Accelerating Net Zero from the perspective of Optimizing a Carbon Capture and Utilization System

22 December 2021, Version 1
This content is a preprint and has not undergone peer review at the time of posting.


Net zero requires an accelerated transition from fossil fuels to renewables. Carbon capture and utilization (CCU) can be an effective intermediate solution for the decarbonization of fossil fuels. However, many research works contain renewables in the design of CCU systems, which may mislead stakeholders regarding the hotspots of CCU systems. In this work we build a model of a CCU system with no renewables involved, and evaluate its greenhouse (GHG) emissions based on the life cycle assessment with a cradle-to-gate boundary. To pursue the best system performance, an optimization framework is established to digitalize and optimize the CCU system regarding GHG emissions reduction. The optimized CCU can reduce GHG emissions by 13% compared with the conventional process. Heating is identified as the most significant contributor to GHG emissions, accounting for 60%. Electrifying heating fully by low-carbon electricity can further reduce GHG emissions by 47%, but such extreme conditions will significantly sacrifice the economic benefit. By contrast, the multi-objective optimization can show how the decisions can affect the balance between GHG emissions and profit. Further, this work discusses the dual effect of carbon pricing on the CCU system – raising the cost of raw materials and utilities, but also gaining credits when emissions are reduced in producing valued products.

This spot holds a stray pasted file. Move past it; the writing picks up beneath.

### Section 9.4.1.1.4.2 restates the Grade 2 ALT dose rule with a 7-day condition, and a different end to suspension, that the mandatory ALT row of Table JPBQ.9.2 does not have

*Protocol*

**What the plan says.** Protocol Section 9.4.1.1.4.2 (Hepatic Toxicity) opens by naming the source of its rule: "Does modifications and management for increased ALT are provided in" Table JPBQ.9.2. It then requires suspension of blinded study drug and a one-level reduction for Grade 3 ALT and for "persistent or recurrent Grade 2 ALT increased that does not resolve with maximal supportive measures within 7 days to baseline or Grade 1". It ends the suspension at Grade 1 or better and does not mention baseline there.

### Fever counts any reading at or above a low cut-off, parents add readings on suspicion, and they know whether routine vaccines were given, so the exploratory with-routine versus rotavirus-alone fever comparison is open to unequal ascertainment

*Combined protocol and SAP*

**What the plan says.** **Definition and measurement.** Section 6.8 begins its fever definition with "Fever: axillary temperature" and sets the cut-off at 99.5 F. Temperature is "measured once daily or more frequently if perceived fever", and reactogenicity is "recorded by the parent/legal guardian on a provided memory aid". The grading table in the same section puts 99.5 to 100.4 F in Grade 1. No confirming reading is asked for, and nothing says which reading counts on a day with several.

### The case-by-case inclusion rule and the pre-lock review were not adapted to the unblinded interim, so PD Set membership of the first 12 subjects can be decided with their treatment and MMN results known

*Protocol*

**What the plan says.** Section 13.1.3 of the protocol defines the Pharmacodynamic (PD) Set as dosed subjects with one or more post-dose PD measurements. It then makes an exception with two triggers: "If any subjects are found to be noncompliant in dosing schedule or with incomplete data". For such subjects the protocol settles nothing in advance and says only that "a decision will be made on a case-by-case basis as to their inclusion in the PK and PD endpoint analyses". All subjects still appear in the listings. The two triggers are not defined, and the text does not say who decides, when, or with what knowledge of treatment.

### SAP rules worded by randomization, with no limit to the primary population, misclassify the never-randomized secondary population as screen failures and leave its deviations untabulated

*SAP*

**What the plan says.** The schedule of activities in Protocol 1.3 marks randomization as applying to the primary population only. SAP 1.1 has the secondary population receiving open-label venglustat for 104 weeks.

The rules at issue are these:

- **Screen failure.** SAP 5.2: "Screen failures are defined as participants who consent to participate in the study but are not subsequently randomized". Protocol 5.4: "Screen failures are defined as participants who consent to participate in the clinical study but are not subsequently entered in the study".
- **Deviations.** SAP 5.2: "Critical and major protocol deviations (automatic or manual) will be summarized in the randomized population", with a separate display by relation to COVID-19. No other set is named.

multi-objective optimization
carbon capture and utilization
lifecycle GHG emissions


Comments are not moderated before they are posted, but they can be removed by the site moderators if they are found to be in contravention of our Commenting Policy [opens in a new tab] - please read this policy before you post. Comments should be used for scholarly discussion of the content in question. You can find more information about how to use the commenting feature here [opens in a new tab] .
This site is protected by reCAPTCHA and the Google Privacy Policy [opens in a new tab] and Terms of Service [opens in a new tab] apply.